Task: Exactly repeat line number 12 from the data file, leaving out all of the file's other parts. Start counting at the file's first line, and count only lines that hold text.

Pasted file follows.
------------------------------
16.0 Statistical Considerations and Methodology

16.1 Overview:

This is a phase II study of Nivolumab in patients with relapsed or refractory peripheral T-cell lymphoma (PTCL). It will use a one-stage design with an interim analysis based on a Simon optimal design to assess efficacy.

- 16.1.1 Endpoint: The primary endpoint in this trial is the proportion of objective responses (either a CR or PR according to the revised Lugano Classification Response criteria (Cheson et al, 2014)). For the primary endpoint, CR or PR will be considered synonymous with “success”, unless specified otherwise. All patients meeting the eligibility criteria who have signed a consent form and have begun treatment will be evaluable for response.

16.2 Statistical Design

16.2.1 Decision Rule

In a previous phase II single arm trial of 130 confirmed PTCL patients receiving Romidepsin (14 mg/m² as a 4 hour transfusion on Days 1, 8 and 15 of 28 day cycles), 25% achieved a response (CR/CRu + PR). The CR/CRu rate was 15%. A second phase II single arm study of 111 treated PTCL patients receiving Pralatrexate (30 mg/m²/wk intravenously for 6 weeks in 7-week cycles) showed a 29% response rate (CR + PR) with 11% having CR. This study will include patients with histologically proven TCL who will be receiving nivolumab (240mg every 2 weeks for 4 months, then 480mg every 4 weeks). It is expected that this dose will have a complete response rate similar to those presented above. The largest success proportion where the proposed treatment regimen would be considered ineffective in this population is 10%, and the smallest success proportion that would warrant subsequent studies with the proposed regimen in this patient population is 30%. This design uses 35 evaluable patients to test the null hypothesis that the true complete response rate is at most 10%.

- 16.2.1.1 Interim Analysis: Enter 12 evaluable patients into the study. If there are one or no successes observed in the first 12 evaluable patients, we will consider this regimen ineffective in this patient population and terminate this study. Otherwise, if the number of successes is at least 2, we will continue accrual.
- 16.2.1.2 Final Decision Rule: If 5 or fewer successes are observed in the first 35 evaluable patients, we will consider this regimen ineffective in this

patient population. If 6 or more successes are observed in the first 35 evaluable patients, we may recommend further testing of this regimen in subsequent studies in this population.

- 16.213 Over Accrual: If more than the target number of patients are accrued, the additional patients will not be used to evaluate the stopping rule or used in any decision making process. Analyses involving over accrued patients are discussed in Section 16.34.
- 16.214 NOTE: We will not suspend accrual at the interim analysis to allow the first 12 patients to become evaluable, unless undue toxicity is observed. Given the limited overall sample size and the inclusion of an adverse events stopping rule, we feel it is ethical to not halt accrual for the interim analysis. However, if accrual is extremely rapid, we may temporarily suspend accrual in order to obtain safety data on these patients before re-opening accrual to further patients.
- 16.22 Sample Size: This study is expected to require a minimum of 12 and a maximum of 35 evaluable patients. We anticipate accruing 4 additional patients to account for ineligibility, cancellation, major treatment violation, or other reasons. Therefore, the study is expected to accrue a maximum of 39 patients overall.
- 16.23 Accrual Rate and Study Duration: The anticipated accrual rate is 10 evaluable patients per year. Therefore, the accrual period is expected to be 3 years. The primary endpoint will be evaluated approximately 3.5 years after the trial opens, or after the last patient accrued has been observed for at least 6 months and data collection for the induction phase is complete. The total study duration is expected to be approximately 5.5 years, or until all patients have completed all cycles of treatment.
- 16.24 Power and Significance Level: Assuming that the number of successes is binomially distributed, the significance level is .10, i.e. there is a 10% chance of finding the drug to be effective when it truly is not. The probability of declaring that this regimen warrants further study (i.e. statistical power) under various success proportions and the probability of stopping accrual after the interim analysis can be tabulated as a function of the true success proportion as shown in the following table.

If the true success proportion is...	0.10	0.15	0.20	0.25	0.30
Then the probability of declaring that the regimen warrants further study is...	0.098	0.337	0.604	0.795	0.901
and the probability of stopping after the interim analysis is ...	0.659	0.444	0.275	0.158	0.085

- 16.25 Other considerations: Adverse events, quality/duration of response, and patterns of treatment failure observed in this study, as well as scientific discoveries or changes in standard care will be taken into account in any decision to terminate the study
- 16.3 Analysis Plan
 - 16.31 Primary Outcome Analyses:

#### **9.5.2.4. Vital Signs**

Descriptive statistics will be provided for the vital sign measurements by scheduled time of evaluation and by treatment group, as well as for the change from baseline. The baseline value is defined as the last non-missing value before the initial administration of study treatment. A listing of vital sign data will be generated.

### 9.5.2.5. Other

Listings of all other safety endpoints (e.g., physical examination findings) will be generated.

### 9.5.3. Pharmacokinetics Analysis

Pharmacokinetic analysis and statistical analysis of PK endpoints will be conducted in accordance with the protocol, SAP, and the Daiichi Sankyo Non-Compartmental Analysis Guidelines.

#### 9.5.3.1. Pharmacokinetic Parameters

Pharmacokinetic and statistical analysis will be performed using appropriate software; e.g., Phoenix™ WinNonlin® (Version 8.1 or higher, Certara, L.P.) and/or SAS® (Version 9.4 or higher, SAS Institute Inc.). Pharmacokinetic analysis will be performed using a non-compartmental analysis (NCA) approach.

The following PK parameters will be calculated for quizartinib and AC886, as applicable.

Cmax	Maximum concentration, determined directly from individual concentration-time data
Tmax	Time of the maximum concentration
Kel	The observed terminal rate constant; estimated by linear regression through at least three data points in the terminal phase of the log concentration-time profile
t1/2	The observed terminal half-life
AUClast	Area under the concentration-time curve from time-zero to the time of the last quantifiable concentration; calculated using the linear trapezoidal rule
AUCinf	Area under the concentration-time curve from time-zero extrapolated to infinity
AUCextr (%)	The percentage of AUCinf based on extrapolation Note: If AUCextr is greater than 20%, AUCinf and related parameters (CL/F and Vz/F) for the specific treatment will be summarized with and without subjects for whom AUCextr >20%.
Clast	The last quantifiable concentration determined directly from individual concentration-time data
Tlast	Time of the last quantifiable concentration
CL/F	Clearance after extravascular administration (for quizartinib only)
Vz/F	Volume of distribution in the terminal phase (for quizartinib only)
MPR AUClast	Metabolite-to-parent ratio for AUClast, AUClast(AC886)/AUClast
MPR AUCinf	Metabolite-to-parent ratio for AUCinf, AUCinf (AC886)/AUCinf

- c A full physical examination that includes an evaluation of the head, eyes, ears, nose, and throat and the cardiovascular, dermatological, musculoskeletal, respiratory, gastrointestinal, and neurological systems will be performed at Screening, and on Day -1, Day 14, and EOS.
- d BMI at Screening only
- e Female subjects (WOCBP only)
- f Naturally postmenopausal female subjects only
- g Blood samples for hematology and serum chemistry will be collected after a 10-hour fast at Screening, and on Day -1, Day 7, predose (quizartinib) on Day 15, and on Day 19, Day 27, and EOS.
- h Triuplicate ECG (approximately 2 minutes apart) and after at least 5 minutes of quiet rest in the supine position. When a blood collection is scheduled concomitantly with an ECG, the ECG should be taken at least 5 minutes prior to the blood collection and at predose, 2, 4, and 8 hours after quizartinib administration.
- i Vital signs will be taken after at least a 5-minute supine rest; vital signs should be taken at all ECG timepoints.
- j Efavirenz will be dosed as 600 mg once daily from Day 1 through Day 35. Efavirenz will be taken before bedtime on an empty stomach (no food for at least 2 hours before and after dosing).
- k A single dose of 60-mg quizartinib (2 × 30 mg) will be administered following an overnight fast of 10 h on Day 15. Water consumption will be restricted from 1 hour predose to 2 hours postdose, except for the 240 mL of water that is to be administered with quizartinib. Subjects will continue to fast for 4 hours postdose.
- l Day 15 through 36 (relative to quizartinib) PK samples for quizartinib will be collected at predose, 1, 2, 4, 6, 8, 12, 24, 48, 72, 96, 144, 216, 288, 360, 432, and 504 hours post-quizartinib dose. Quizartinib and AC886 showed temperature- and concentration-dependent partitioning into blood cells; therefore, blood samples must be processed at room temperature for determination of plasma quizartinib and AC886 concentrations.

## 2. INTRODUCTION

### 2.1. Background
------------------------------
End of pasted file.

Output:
- 16.214 NOTE: We will not suspend accrual at the interim analysis to allow the first 12 patients to become evaluable, unless undue toxicity is observed. Given the limited overall sample size and the inclusion of an adverse events stopping rule, we feel it is ethical to not halt accrual for the interim analysis. However, if accrual is extremely rapid, we may temporarily suspend accrual in order to obtain safety data on these patients before re-opening accrual to further patients.